Thor, Highland Park’s first release in their Valhalla Collection has become the standout collectible whisky of the moment. Hot on the heels of this year’s release (Highland Park Freya), Thor, the Orcadian whisky created in the likeness of the hammer-wielding Norse God, has smashed all previous records. Scotch Whisky Auctions sold 11 bottles in their 36th auction in April, each earning up to £600 a piece. This is five times more than the initial purchase price paid when this whisky was released in 2012. Live auctions felt the shockwaves too as McTear’s, Glasgow watched two bottles sell for £280 each. Although Thor was the most plentiful release in the series with 23,000 bottles, the tightening of supply with Freya may be one of the reasons behind this surge in value. This tactic worked well over the trilogy of bottles in the Highland Park Magnus series, which sent secondary market prices northwards when the restricted allocation of Highland Park Earl Haakon sold out. However, even Haakon has not been able to match the performance of Thor. Meanwhile, Highland Park Loki has been mischievously creeping up on Thor’s success, as Scotch Whisky Auctions posted results of £290 a bottle. Expect to see more bottles from this series coming on to the market in the wake of these successes.
To Glasgow we go in search of some legendary whisky labels. Mulberry Bank Auctions first whisky auction of the year drew some prime examples distilled long ago and bottled by Gordon & MacPhail. A Kinclaith 1967 Connoisseur’s Choice bottled 1991 was acquired for £440, a bottle of Balblair 1966 40 Years Old bottled in 2007 seemed a bargain for £320, and a bottle of Glenugie 1968 bottled 2000 was a fine acquisition for £260. MacPhail’s single malt distilled at an unnamed distillery but distilled in 1946 made it a popular choice lifting the bids to £520. There were other Connoisseur’s Choice editions from all eras: a black label Talisker 1956 rightly fetched £950; a Port Ellen 1974 bottled in 1991 made £260; and a map label Glenugie 1966 went for a fair £320.
Their sales continue to have a core of rare Macallan though an appreciable number failed to find a buyer or were discretionally let away just below the low estimate. Serious money was paid for The Macallan 1940 35 Years Old (£1,600), The Macallan 1945 33 Years Old (£1,900), and The Macallan 40 Years Old decanter for Pinerolo (£1,600). Cadenhead dumpies did rather better than recently, exceeding their high reserves in many cases: St Magdalene 25 Years Old took £400; Glendullan 1965 25 Years Old managed a worthy £180; Glen Albyn 1963 20 Years Old garnered a solid £360; Glenury-Royal 24 Years Old performed well with £340; and the Glenlochy 1967 20 Years Old took £440. The blended Scotch of the day was the 1930s bottling of Johnnie Walker Black Label complete in its festive wooden box, which fetched a merry £1,550.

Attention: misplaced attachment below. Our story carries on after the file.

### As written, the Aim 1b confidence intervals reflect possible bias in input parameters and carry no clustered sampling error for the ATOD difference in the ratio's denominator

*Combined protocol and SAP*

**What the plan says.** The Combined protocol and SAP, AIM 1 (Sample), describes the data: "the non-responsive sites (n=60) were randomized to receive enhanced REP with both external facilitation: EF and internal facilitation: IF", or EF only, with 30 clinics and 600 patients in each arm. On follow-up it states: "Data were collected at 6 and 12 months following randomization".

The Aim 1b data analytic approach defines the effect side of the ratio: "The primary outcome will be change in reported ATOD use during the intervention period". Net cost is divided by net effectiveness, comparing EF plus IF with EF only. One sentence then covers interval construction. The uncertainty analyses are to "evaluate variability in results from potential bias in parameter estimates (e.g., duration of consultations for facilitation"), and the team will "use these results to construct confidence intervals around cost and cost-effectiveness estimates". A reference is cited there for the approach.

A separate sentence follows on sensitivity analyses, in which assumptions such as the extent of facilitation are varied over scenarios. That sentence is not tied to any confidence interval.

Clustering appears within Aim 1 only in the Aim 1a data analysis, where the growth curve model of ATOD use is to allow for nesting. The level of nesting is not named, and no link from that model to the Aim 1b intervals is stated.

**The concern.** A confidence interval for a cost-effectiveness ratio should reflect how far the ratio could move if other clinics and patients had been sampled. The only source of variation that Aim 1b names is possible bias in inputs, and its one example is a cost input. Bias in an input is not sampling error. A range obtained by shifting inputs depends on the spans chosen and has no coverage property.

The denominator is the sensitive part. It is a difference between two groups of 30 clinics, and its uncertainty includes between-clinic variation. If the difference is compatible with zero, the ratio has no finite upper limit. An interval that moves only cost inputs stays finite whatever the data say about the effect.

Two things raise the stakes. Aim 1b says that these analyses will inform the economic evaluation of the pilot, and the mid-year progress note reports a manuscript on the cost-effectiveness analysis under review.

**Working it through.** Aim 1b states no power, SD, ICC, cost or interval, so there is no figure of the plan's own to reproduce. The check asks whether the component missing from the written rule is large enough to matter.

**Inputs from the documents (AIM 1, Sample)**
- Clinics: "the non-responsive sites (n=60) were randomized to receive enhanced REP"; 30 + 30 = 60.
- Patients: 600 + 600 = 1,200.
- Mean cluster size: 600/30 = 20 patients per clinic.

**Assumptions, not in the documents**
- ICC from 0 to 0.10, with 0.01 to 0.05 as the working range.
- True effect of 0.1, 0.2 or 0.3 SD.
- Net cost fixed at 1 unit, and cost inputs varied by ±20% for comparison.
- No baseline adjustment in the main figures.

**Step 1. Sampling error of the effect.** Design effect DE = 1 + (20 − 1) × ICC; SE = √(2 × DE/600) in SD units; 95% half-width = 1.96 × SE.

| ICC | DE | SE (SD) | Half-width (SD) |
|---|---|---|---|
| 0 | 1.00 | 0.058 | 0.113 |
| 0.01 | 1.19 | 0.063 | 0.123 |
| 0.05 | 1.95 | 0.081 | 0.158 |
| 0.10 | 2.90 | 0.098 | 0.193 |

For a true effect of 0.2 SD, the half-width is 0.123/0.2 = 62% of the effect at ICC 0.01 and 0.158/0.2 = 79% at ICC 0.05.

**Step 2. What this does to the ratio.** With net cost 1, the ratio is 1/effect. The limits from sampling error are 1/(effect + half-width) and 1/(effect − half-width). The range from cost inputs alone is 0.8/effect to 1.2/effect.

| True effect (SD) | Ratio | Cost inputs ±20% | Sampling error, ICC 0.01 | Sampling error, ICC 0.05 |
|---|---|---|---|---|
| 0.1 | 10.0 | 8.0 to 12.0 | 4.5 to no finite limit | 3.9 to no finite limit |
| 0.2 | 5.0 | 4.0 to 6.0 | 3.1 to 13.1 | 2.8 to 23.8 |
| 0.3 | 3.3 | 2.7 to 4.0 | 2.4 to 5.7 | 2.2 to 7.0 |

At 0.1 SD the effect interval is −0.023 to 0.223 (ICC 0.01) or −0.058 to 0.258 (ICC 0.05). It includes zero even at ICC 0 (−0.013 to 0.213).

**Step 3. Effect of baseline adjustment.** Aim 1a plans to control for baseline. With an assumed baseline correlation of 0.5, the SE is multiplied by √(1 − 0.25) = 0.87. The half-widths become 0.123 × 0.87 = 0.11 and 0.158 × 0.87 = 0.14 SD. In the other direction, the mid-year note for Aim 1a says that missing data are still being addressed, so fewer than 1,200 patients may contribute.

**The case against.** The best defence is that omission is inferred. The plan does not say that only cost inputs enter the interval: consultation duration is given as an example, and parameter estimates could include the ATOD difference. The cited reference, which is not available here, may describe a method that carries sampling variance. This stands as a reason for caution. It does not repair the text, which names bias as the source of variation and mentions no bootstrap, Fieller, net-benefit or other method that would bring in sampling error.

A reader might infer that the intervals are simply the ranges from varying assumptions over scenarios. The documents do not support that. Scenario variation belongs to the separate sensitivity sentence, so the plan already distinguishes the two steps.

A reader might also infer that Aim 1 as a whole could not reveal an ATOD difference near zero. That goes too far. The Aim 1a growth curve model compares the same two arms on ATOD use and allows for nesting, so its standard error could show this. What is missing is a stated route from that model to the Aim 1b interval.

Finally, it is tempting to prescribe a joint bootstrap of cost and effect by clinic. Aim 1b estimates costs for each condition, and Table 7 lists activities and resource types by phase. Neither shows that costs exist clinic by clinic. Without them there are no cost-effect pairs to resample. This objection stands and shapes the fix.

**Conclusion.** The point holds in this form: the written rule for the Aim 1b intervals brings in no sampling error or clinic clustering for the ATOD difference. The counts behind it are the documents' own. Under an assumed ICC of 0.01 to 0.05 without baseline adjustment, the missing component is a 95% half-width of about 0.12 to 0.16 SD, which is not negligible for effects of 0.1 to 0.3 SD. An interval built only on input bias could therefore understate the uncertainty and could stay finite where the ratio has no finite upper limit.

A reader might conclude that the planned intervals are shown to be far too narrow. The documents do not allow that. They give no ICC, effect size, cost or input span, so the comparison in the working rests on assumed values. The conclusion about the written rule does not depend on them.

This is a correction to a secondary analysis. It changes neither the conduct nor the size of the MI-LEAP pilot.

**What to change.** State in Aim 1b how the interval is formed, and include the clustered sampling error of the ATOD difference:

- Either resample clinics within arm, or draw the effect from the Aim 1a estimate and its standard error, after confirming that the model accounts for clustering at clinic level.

McTear’s March sale, in contrast, was all about Glenmorangie. This was likely to be the best selection of rarities from the Highland distillery since last summer and prices were strong. Starting with the vintages, the Glenmorangie 1963 price of £900 is holding, but the Glenmorangie 1972 single barrel made £280, a 1998 bottling of the 1974 vintage made £180, and the boxed Glenmorangie 1971 took £340 (the Culloden bottle from 1971 slightly underperformed at £300). Next were the finished whiskies; Glenmorangie 1981 Sauternes Wood Finish £440, Glenmorangie Claret Wood Finish £280, Glenmorangie 1975 Tain L’Hermitage £260 and the pick of the bunch being the Glenmorangie Cote de Nuits Finish which sold for £500. Finally, bottlings of the Glenmorangie Distillery Manager’s Choice 1981 made £320, the 1987 port pipe bottling made £220 and Dr. Lumsden’s early experimental wood series fetched good prices:
Glenmorangie 1993 Truffle Oak Reserve (£400); Glenmorangie 1993 Burr Oak Reserve (£140); and Glenmorangie 1991 Missouri Oak Reserve £210.
Dougie Munro, Brand Manager of Robert Graham Treasurer, 254 Canongate, Edinburgh
What whisky have you bought to keep?
An Old Malt Cask Bowmore 16 Years Old. It had this incredible spearmint flavour.
What whisky will you sell or open soon?
The dram that made me fall in love with whisky was Ardbeg 17 Years Old, which is now over £200 a bottle.